Capital Region’s STEM Pipeline is Flowing Faster
Science graduate student enrollment growth outpaces state, nation for postdocs
The Capital Region’s pipeline of highly educated talent is expanding, with area colleges and universities enrolling science graduate students and postdoctorates at rates faster than those for state. Even more, area institutions are awarding greater numbers of science, technology, engineering and mathematics (STEM) degrees.
Pipeline for STEM Careers
This pipeline of STEM graduates is crucial to supporting the region’s scientific research and development (R&D), software development, life sciences, advanced materials, clean energy and semiconductor clusters. The Albany-Schenectady-Troy metropolitan area (MSA) has thousands of computer, software, engineering and technician positions, according to a Center for Economic Growth (CEG) analysis of U.S. Bureau of Labor Statistics data. The area’s above-average concentrations of various types of engineers and scientists also make it unique and attractive to tech companies.
STEM Graduate Enrollment
In fall 2015, eight Capital Region higher education institutions1 enrolled 3,631 science and engineering (S&E) graduate students, up 8.8 percent from five years earlier. That was above the state’s growth rate of 6.1 percent but below the nation’s rate of 10.2 percent, according to a Center for Economic Growth (CEG) analysis of data from the National Center for Science and Engineering Statistics (NCSES). Capital Region institutions also enrolled 457 graduate students in the STEM-related health field. Data for this field from 2011 is not available.
Driving the region’s growth in S&E graduate students in fall 2015 were the College of St. Rose, Union Graduate College (now Clarkson University Capital Region campus), Sage Colleges and Rensselaer Polytechnic Institute (RPI), where enrollments were up 121.4 percent, 45.7 percent, 33.9 percent and 14.7 percent, respectively.
STEM Postdoc Appointments
The region saw even stronger growth among S&E postdoctorates at five institutions2 during the five-year period ending in fall 2015. The region’s postdoctoral appointments were up 14.6 percent, compared to 3.9 percent statewide and 2.4 percent nationwide. The University at Albany (UAlbany) and RPI drove the region’s S&E postdoctorate growth, increasing 65.7 percent and 7.8 percent, respectively. The region had 33 postdoctorates in the health field in fall 2015. That was down 35.3 percent from five years earlier, compared to down 4.4 percent statewide and down 0.7 percent nationwide.
STEM Degree Awards
On top of enrolling more S&E students, the region is graduating more of them. In the 2015-2016 school year, a dozen traditional Capital Region institutions3 awarded 2,928 bachelor’s, master’s and doctor’s degrees in seven major STEM fields (excluding health fields)4, up 8.3 percent from five years earlier, according to a CEG analysis of data from the Integrated Postsecondary Education Data System (IPEDS). The region’s two distance learning colleges, Excelsior College and SUNY Empire State College, also awarded 491 STEM bachelor’s degrees, up 30.9 percent over five years. Combined, traditional and distance learning institutions awarded 3,419 STEM degrees, or 11 percent more than five years earlier. When the 1,909 degrees awarded at traditional and distance-learning institutions in health professions and related programs are factored in, the region awarded 5,328 STEM and STEM-related degrees in the 2015-2016 school year.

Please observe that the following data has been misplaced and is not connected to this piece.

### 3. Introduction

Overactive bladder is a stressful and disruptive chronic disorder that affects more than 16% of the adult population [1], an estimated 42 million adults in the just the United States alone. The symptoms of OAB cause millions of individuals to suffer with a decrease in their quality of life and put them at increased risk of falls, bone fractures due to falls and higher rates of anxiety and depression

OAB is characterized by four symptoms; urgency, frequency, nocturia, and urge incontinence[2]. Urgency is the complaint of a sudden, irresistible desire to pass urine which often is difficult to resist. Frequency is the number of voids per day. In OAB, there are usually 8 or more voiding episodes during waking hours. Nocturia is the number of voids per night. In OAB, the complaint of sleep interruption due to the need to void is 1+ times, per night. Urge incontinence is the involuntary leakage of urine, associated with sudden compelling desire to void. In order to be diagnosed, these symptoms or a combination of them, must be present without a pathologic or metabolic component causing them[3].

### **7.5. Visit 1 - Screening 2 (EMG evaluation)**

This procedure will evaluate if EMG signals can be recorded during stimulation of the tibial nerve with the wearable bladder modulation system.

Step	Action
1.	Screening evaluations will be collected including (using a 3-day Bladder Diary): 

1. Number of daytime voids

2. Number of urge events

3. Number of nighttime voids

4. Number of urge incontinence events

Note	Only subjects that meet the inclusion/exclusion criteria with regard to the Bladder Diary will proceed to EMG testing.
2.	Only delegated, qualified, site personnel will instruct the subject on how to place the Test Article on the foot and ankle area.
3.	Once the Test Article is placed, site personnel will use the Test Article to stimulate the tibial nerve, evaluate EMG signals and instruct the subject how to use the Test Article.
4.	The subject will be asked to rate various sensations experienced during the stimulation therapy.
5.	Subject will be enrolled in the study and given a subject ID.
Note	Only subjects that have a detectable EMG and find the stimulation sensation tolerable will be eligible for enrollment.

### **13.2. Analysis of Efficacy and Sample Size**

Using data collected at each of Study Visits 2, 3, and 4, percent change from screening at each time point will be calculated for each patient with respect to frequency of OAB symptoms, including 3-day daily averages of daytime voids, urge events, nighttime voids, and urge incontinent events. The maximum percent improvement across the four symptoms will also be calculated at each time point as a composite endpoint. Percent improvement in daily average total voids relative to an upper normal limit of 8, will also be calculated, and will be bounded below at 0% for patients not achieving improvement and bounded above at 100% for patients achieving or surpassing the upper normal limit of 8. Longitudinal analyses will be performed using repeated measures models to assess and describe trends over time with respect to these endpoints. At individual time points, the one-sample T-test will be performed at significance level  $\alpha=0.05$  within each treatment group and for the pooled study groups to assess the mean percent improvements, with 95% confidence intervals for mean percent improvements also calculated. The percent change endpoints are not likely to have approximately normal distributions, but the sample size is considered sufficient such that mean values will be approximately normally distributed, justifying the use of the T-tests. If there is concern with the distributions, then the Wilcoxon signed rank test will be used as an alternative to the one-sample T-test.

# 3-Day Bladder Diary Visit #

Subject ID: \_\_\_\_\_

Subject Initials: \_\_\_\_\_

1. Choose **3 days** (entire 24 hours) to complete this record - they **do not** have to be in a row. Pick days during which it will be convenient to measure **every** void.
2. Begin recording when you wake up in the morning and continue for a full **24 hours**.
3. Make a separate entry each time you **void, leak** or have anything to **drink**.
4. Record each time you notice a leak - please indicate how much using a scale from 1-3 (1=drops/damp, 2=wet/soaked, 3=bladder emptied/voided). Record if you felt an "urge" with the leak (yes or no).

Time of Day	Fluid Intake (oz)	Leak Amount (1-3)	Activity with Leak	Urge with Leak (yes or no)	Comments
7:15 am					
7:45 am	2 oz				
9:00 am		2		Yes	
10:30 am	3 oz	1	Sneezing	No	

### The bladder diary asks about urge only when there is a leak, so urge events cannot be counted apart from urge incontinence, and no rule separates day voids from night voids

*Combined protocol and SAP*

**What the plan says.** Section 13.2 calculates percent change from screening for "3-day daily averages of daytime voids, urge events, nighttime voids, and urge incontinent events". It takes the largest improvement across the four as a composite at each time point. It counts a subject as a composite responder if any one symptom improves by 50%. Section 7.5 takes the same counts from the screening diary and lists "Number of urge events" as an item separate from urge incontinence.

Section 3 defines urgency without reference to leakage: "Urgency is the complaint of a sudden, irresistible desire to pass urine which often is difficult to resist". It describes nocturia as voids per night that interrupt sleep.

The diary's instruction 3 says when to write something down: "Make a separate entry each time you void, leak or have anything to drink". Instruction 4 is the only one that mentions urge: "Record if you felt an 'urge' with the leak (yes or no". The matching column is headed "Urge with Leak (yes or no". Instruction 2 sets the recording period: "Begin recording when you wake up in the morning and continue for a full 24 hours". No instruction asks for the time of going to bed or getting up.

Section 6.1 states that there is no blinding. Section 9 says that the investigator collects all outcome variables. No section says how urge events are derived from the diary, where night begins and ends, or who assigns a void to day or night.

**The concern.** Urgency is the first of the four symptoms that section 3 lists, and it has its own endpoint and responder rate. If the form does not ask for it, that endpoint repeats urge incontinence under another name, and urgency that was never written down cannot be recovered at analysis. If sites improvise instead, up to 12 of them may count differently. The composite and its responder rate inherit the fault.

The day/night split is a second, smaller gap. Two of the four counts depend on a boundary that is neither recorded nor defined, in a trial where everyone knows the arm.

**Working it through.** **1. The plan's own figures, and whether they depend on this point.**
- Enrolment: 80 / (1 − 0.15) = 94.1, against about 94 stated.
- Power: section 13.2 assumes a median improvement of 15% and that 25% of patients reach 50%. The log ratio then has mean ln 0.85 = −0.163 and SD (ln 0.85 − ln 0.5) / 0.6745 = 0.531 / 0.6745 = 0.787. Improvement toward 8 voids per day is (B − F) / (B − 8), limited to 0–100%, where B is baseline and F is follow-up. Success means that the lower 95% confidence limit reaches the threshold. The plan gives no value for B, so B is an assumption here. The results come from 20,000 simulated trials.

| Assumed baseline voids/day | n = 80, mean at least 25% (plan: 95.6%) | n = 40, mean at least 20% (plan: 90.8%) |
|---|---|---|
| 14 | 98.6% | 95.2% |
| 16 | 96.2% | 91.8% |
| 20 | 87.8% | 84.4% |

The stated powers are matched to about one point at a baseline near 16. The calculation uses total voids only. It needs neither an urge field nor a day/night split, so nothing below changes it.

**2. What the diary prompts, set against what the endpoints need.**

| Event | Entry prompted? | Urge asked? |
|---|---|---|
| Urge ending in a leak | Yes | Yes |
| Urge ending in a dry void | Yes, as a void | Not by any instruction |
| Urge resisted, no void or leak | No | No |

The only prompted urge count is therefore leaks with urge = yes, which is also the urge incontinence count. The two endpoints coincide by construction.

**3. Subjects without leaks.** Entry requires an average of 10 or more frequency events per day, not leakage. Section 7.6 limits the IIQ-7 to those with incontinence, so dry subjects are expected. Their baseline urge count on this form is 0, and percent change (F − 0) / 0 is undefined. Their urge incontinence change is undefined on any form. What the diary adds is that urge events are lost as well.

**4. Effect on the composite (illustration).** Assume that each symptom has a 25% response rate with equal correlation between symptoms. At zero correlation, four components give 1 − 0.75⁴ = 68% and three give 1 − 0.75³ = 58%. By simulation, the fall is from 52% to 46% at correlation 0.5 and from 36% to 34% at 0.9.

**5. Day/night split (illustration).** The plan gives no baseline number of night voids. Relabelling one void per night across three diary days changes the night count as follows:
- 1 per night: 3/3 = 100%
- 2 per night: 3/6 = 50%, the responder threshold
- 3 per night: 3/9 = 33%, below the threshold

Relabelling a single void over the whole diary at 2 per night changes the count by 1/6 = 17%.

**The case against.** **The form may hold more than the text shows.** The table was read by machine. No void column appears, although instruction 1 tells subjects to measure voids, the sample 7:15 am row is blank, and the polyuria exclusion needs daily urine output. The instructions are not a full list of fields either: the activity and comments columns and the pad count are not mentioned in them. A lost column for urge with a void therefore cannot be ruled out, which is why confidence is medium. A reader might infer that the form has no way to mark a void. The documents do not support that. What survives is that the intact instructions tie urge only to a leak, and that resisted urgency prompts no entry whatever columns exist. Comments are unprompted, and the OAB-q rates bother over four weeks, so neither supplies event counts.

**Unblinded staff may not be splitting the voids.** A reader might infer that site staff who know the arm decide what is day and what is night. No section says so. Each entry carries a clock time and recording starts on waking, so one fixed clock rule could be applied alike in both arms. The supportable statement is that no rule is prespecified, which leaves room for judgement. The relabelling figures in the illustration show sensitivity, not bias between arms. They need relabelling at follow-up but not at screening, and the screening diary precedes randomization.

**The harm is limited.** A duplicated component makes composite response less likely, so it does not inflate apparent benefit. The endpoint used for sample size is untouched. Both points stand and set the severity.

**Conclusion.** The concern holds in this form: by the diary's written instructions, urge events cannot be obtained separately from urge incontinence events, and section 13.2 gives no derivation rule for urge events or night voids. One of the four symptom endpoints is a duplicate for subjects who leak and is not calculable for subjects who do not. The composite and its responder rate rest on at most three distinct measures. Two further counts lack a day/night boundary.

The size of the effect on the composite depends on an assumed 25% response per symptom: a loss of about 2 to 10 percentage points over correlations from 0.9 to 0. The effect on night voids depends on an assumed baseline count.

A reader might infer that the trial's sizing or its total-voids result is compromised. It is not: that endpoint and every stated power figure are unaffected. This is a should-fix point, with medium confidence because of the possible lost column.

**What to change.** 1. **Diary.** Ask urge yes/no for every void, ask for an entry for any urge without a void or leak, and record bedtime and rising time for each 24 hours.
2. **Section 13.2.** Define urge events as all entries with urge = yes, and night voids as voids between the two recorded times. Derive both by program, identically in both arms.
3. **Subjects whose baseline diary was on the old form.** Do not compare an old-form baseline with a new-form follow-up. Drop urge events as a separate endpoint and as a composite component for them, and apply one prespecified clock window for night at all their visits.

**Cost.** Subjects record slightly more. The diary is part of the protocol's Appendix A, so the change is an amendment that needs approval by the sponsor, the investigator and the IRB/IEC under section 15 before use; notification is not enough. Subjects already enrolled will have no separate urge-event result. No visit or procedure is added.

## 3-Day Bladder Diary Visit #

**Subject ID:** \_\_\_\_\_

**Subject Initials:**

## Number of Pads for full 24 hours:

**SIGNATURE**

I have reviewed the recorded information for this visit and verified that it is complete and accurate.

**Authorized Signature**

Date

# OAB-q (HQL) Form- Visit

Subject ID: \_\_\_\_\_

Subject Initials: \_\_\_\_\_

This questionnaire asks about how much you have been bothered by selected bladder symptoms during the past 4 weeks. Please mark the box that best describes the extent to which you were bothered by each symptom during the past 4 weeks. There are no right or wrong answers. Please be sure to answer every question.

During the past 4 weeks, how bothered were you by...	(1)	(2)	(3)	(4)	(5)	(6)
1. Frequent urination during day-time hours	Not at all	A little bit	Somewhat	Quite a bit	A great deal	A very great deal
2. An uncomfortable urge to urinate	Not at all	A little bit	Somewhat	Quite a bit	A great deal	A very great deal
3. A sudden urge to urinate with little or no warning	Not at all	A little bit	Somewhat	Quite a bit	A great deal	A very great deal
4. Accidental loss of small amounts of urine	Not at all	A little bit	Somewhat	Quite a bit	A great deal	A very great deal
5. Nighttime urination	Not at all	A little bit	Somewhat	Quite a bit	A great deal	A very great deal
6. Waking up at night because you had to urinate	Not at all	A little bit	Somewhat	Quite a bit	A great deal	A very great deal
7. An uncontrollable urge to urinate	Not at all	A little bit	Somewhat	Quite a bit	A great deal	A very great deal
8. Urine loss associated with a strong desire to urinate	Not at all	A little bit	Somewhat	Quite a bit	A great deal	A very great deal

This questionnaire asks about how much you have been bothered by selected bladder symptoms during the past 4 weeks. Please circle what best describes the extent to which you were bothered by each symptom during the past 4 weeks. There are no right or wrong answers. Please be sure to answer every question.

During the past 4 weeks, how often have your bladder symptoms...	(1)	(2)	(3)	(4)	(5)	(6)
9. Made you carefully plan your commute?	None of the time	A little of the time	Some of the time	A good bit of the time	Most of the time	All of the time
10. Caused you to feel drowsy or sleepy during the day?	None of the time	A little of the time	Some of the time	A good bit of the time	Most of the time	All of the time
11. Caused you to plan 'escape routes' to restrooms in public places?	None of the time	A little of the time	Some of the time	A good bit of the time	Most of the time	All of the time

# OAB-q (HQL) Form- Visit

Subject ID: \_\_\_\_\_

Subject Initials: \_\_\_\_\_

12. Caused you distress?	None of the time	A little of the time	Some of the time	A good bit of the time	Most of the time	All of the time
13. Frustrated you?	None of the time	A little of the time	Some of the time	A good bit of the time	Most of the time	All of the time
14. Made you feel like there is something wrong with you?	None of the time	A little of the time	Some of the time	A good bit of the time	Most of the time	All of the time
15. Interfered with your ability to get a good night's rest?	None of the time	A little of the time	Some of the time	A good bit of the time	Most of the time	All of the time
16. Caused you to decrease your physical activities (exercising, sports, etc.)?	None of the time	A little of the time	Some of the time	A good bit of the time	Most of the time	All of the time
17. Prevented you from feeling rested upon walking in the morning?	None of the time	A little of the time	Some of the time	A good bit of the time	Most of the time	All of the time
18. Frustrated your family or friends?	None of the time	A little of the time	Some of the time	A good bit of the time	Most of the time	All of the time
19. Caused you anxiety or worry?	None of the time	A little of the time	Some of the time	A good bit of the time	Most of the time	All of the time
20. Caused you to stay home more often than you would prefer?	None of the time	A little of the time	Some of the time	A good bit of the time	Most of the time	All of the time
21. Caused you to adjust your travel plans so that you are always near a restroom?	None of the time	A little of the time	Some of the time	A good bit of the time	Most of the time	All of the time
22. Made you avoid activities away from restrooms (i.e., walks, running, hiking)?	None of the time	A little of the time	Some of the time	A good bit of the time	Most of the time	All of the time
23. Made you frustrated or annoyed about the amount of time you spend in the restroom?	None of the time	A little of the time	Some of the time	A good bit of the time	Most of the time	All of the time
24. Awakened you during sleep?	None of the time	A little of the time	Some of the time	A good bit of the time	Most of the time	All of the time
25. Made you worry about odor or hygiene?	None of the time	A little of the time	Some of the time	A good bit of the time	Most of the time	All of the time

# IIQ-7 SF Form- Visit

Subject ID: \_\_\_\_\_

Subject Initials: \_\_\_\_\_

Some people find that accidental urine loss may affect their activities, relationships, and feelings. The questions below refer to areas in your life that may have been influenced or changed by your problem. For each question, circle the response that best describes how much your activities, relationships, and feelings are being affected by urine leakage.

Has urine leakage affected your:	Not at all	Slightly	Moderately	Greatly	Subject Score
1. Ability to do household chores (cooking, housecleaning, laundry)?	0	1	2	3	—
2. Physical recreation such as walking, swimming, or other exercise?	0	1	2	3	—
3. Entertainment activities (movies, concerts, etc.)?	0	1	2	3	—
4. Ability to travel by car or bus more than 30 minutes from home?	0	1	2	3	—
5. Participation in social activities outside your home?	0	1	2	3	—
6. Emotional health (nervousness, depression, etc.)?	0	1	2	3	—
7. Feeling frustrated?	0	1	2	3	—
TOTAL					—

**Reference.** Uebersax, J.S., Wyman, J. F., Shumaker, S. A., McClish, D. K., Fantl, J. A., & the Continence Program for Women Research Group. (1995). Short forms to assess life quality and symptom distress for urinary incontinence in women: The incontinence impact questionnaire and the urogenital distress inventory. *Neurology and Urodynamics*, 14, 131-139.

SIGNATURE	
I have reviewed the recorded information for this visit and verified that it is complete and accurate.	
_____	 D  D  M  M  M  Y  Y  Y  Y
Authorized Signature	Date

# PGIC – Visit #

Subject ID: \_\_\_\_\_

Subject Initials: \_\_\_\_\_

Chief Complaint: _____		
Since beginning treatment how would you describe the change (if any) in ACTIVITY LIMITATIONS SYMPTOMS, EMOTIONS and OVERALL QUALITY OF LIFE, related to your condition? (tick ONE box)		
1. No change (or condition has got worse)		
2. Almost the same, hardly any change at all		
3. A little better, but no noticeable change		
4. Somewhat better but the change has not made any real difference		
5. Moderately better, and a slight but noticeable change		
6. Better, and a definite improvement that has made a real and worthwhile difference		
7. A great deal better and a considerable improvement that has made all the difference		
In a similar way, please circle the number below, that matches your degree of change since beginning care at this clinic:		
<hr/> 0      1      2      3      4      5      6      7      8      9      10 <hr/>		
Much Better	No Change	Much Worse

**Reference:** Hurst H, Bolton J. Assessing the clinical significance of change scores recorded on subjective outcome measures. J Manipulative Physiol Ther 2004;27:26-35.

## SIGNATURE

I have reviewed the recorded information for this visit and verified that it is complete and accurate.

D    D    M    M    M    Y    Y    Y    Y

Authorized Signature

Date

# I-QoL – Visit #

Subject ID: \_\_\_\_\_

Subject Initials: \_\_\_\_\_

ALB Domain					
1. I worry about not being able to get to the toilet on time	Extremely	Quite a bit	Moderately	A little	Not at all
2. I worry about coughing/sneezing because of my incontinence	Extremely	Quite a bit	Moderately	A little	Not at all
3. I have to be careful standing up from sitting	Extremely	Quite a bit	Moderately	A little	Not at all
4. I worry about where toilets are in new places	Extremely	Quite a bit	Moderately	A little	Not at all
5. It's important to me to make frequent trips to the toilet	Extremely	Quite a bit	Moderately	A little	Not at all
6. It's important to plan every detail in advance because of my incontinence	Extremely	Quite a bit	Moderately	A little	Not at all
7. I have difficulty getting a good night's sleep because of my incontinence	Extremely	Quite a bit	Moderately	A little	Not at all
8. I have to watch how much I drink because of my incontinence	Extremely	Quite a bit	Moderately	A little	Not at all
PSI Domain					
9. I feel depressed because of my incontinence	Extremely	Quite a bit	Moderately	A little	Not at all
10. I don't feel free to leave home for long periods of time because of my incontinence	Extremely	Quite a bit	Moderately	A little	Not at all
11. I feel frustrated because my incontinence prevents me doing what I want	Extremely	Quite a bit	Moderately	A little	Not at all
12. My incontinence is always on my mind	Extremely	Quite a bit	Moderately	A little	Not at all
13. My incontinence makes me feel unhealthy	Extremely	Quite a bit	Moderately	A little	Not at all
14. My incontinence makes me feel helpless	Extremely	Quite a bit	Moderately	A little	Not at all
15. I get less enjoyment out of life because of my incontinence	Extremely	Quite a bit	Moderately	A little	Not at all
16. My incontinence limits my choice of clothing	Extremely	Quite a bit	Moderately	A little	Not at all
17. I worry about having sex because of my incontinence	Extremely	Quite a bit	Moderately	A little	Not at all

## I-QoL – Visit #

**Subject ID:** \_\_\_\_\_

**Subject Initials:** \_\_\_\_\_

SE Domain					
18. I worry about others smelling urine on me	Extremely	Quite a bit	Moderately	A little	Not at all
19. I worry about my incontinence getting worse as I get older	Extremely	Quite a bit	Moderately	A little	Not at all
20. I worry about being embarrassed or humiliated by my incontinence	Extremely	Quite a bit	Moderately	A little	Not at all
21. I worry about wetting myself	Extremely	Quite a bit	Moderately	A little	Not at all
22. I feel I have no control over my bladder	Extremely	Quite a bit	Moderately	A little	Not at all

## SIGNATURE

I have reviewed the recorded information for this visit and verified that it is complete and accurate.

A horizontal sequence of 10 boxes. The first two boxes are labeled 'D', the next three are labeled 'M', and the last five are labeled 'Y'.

The Capital Region’s five-year economic development plan, Capital 20.20, emphasizes the importance of ensuring area employers have access to a pipeline of highly skilled worker proficient in STEM. To advance this strategy, CEG sponsors events such as Girls in STEM, and is leading The Pathways Project, an advanced manufacturing careers study funded by the Columbia, Greene, Albany, Schenectady, Rensselaer, Saratoga, Warren and Washington county Workforce Investment Boards. These initiatives, coupled with those being undertaken by SUNY Poly, GlobalFoundries, miSci and others, will further strengthen the region’s STEM workforce.
1 Graduate degree-awarding institutions include Albany College of Pharmacy and Health Sciences, Albany Medical College, The College of St. Rose, Rensselaer Polytechnic Institute (RPI), The Sage Colleges, SUNY Polytechnic Institute (SUNY Poly), University at Albany (UAlbany) and Union Graduate College (now Clarkson University Capital Region Campus).
2 Institutions with postdoctoral appointees included Albany College of Pharmacy and Health Sciences, Albany Med, RPI, SUNY Poly and UAlbany.
3 STEM degree-awarding institutions included Albany College of Pharmacy and Health Sciences, Albany Med, Clarkson, Maria College, RPI, Siena, Skidmore SUNY Poly, St. Rose, Union and UAlbany.
4 STEM fields include Computer and Information Sciences, Engineering, Engineering Technologies and Engineering-related Fields, Biological and Biomedical Sciences, Physical Sciences, Science Technologies/Technicians and Mathematics and Statistics. Health Professions and Related Programs are a separately listed STEM-related field. Note: The NCSES survey of “Survey of Graduate Students and Postdoctorates in Science and Engineering” is broader in scope, covering the following fields: Agricultural Science, Architecture, Communication Fields, Computer Science, Earth, Atmospheric, and Ocean Science Fields, Engineering Fields, Family and Consumer Sciences, and Human Sciences Fields, Health Fields, Mathematical Science Fields, Neuroscience Fields, Physical Science Fields, Psychology Fields, Social Science and Multidisciplinary and Interdisciplinary Studies.
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